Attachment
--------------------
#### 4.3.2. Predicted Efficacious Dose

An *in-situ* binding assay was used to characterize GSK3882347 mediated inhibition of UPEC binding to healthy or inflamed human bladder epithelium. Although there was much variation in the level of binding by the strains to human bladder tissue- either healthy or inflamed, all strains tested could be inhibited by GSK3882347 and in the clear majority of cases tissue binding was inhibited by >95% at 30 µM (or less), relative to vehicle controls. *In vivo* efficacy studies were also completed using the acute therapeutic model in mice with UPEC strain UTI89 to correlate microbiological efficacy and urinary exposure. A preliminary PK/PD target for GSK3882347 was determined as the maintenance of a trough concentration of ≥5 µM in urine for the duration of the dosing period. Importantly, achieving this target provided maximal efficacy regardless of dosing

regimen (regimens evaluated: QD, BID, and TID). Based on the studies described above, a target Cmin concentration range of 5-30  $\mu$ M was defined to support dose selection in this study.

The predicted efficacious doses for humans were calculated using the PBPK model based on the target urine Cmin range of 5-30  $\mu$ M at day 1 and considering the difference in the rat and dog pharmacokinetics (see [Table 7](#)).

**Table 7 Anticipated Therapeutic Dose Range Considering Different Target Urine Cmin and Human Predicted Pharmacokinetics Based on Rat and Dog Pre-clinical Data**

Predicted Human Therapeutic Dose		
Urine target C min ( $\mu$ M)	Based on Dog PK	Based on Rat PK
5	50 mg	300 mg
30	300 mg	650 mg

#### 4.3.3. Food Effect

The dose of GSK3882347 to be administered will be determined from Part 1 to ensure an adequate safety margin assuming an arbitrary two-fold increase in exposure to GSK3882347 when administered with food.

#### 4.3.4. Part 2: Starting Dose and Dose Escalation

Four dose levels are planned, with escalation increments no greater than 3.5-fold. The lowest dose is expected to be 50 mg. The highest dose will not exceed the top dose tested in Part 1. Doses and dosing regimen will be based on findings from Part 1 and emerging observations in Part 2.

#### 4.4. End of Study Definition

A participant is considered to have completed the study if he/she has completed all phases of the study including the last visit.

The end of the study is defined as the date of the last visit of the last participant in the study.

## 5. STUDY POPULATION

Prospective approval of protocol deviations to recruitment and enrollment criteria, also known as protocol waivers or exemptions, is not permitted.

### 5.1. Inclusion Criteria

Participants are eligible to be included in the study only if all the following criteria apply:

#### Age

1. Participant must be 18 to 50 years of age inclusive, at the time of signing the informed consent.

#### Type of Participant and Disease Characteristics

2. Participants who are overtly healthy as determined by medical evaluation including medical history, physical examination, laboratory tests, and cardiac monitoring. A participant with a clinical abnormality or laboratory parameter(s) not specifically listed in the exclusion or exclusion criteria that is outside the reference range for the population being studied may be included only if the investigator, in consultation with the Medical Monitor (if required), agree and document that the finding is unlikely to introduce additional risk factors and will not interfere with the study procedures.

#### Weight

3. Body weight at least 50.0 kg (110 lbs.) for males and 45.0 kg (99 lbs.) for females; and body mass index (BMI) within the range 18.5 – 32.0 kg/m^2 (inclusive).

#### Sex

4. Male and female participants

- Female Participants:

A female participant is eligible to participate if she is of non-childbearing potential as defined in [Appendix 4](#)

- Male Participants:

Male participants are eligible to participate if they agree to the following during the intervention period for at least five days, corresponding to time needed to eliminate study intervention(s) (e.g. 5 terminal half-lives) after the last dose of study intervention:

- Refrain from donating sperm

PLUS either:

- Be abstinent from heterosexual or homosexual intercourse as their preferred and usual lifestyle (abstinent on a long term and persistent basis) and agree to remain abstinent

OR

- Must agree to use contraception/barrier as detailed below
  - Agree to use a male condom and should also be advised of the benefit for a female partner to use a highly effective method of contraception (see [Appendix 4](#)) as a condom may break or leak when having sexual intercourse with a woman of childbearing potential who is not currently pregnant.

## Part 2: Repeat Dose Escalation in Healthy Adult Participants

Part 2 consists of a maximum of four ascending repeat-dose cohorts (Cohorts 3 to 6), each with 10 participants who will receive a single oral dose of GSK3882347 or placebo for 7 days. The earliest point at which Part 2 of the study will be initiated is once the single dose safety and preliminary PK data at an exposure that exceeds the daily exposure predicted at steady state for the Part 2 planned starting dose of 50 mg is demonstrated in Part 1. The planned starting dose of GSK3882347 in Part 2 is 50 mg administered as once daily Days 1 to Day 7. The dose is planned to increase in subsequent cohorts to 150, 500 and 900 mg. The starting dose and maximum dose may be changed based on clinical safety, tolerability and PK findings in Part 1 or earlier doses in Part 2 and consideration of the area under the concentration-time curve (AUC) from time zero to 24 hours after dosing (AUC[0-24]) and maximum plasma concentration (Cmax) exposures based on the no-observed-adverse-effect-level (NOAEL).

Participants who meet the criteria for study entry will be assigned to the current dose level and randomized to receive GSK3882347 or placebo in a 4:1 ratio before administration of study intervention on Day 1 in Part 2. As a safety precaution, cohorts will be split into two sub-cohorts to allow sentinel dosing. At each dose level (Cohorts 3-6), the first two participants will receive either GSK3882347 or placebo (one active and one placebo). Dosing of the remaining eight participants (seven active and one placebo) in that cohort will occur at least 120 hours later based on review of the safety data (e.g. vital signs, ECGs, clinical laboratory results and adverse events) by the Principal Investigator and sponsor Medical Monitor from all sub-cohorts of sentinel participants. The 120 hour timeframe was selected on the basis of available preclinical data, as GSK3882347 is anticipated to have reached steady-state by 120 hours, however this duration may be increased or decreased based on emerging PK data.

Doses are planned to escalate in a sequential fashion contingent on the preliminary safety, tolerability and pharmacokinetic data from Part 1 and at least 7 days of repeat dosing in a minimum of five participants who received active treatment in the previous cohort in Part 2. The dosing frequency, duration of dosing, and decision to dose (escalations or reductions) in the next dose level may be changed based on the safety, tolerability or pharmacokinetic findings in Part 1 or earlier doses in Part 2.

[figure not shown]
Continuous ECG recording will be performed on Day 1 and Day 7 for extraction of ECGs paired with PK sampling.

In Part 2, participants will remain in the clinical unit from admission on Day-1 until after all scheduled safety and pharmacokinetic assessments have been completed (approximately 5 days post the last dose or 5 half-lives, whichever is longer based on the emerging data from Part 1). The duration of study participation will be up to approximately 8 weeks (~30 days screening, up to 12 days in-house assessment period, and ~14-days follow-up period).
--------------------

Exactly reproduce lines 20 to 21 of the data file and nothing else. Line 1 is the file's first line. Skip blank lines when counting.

Participants are eligible to be included in the study only if all the following criteria apply:

#### Age